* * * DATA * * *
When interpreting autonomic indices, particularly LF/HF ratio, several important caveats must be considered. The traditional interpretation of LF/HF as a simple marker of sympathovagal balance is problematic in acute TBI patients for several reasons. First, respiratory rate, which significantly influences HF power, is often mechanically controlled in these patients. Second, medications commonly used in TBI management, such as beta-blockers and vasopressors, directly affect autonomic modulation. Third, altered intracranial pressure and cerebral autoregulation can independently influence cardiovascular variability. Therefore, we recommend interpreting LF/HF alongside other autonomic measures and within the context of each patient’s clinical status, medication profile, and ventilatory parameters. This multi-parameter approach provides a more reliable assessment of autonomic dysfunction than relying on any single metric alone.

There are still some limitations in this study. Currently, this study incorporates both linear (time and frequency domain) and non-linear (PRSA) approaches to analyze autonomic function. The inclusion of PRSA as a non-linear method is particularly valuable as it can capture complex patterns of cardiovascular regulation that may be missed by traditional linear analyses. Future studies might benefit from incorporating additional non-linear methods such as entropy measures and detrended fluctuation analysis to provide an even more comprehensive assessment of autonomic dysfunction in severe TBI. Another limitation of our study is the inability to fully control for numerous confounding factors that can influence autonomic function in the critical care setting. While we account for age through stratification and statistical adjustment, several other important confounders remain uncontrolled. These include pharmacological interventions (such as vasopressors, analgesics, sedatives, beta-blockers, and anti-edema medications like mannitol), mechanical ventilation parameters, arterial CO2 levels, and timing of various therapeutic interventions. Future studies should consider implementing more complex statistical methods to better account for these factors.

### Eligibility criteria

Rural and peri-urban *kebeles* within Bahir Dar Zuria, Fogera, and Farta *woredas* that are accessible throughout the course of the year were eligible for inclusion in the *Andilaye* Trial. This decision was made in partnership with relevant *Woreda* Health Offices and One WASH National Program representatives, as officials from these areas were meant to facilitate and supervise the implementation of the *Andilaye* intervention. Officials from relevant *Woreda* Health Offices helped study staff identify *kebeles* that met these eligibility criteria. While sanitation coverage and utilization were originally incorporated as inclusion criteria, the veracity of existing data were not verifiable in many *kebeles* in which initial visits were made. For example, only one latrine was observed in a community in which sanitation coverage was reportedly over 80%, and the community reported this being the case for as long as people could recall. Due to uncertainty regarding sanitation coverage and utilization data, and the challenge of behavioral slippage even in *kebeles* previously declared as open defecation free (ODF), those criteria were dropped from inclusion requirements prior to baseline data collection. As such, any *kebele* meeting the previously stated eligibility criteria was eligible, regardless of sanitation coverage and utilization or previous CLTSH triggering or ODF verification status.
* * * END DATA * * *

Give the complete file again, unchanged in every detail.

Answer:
When interpreting autonomic indices, particularly LF/HF ratio, several important caveats must be considered. The traditional interpretation of LF/HF as a simple marker of sympathovagal balance is problematic in acute TBI patients for several reasons. First, respiratory rate, which significantly influences HF power, is often mechanically controlled in these patients. Second, medications commonly used in TBI management, such as beta-blockers and vasopressors, directly affect autonomic modulation. Third, altered intracranial pressure and cerebral autoregulation can independently influence cardiovascular variability. Therefore, we recommend interpreting LF/HF alongside other autonomic measures and within the context of each patient’s clinical status, medication profile, and ventilatory parameters. This multi-parameter approach provides a more reliable assessment of autonomic dysfunction than relying on any single metric alone.

There are still some limitations in this study. Currently, this study incorporates both linear (time and frequency domain) and non-linear (PRSA) approaches to analyze autonomic function. The inclusion of PRSA as a non-linear method is particularly valuable as it can capture complex patterns of cardiovascular regulation that may be missed by traditional linear analyses. Future studies might benefit from incorporating additional non-linear methods such as entropy measures and detrended fluctuation analysis to provide an even more comprehensive assessment of autonomic dysfunction in severe TBI. Another limitation of our study is the inability to fully control for numerous confounding factors that can influence autonomic function in the critical care setting. While we account for age through stratification and statistical adjustment, several other important confounders remain uncontrolled. These include pharmacological interventions (such as vasopressors, analgesics, sedatives, beta-blockers, and anti-edema medications like mannitol), mechanical ventilation parameters, arterial CO2 levels, and timing of various therapeutic interventions. Future studies should consider implementing more complex statistical methods to better account for these factors.

### Eligibility criteria

Rural and peri-urban *kebeles* within Bahir Dar Zuria, Fogera, and Farta *woredas* that are accessible throughout the course of the year were eligible for inclusion in the *Andilaye* Trial. This decision was made in partnership with relevant *Woreda* Health Offices and One WASH National Program representatives, as officials from these areas were meant to facilitate and supervise the implementation of the *Andilaye* intervention. Officials from relevant *Woreda* Health Offices helped study staff identify *kebeles* that met these eligibility criteria. While sanitation coverage and utilization were originally incorporated as inclusion criteria, the veracity of existing data were not verifiable in many *kebeles* in which initial visits were made. For example, only one latrine was observed in a community in which sanitation coverage was reportedly over 80%, and the community reported this being the case for as long as people could recall. Due to uncertainty regarding sanitation coverage and utilization data, and the challenge of behavioral slippage even in *kebeles* previously declared as open defecation free (ODF), those criteria were dropped from inclusion requirements prior to baseline data collection. As such, any *kebele* meeting the previously stated eligibility criteria was eligible, regardless of sanitation coverage and utilization or previous CLTSH triggering or ODF verification status.